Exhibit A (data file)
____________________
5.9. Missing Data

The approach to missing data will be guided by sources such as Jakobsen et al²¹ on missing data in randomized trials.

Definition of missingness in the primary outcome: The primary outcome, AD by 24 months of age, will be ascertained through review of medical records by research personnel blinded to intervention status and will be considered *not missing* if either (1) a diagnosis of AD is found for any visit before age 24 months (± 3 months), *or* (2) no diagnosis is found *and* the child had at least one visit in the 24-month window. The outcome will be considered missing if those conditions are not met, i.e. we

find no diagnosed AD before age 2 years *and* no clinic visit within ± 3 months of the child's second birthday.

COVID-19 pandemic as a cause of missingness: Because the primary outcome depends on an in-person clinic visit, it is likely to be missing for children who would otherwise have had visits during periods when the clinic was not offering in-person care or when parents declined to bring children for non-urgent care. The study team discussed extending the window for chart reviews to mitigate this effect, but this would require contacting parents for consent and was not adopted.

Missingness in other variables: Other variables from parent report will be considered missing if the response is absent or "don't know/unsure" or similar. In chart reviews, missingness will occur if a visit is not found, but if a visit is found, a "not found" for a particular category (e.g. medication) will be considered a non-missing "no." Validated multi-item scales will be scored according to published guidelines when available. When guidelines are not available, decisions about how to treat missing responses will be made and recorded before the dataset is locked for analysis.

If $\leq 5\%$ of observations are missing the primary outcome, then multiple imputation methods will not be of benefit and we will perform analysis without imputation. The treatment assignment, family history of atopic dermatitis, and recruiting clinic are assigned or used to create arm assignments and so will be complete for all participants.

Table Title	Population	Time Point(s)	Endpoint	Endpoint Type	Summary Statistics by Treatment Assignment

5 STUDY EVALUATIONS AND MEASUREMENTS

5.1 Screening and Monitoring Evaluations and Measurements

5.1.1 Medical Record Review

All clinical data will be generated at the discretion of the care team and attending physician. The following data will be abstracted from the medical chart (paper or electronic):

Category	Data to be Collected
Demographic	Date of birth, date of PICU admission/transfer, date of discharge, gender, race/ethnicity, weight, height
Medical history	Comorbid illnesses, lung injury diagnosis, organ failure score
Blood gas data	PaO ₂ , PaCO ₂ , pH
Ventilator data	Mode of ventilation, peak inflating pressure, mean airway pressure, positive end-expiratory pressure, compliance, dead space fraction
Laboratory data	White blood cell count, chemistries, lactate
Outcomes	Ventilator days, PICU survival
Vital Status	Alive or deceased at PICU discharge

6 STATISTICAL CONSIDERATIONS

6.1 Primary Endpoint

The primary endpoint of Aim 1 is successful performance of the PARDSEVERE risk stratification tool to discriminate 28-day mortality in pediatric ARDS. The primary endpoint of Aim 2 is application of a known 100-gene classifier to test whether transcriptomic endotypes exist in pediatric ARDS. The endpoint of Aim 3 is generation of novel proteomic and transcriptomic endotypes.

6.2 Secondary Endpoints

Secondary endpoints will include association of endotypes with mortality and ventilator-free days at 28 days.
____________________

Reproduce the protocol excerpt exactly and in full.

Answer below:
5.9. Missing Data

The approach to missing data will be guided by sources such as Jakobsen et al²¹ on missing data in randomized trials.

Definition of missingness in the primary outcome: The primary outcome, AD by 24 months of age, will be ascertained through review of medical records by research personnel blinded to intervention status and will be considered *not missing* if either (1) a diagnosis of AD is found for any visit before age 24 months (± 3 months), *or* (2) no diagnosis is found *and* the child had at least one visit in the 24-month window. The outcome will be considered missing if those conditions are not met, i.e. we

find no diagnosed AD before age 2 years *and* no clinic visit within ± 3 months of the child's second birthday.

COVID-19 pandemic as a cause of missingness: Because the primary outcome depends on an in-person clinic visit, it is likely to be missing for children who would otherwise have had visits during periods when the clinic was not offering in-person care or when parents declined to bring children for non-urgent care. The study team discussed extending the window for chart reviews to mitigate this effect, but this would require contacting parents for consent and was not adopted.

Missingness in other variables: Other variables from parent report will be considered missing if the response is absent or "don't know/unsure" or similar. In chart reviews, missingness will occur if a visit is not found, but if a visit is found, a "not found" for a particular category (e.g. medication) will be considered a non-missing "no." Validated multi-item scales will be scored according to published guidelines when available. When guidelines are not available, decisions about how to treat missing responses will be made and recorded before the dataset is locked for analysis.

If $\leq 5\%$ of observations are missing the primary outcome, then multiple imputation methods will not be of benefit and we will perform analysis without imputation. The treatment assignment, family history of atopic dermatitis, and recruiting clinic are assigned or used to create arm assignments and so will be complete for all participants.

Table Title	Population	Time Point(s)	Endpoint	Endpoint Type	Summary Statistics by Treatment Assignment

5 STUDY EVALUATIONS AND MEASUREMENTS

5.1 Screening and Monitoring Evaluations and Measurements

5.1.1 Medical Record Review

All clinical data will be generated at the discretion of the care team and attending physician. The following data will be abstracted from the medical chart (paper or electronic):

Category	Data to be Collected
Demographic	Date of birth, date of PICU admission/transfer, date of discharge, gender, race/ethnicity, weight, height
Medical history	Comorbid illnesses, lung injury diagnosis, organ failure score
Blood gas data	PaO ₂ , PaCO ₂ , pH
Ventilator data	Mode of ventilation, peak inflating pressure, mean airway pressure, positive end-expiratory pressure, compliance, dead space fraction
Laboratory data	White blood cell count, chemistries, lactate
Outcomes	Ventilator days, PICU survival
Vital Status	Alive or deceased at PICU discharge

6 STATISTICAL CONSIDERATIONS

6.1 Primary Endpoint

The primary endpoint of Aim 1 is successful performance of the PARDSEVERE risk stratification tool to discriminate 28-day mortality in pediatric ARDS. The primary endpoint of Aim 2 is application of a known 100-gene classifier to test whether transcriptomic endotypes exist in pediatric ARDS. The endpoint of Aim 3 is generation of novel proteomic and transcriptomic endotypes.

6.2 Secondary Endpoints

Secondary endpoints will include association of endotypes with mortality and ventilator-free days at 28 days.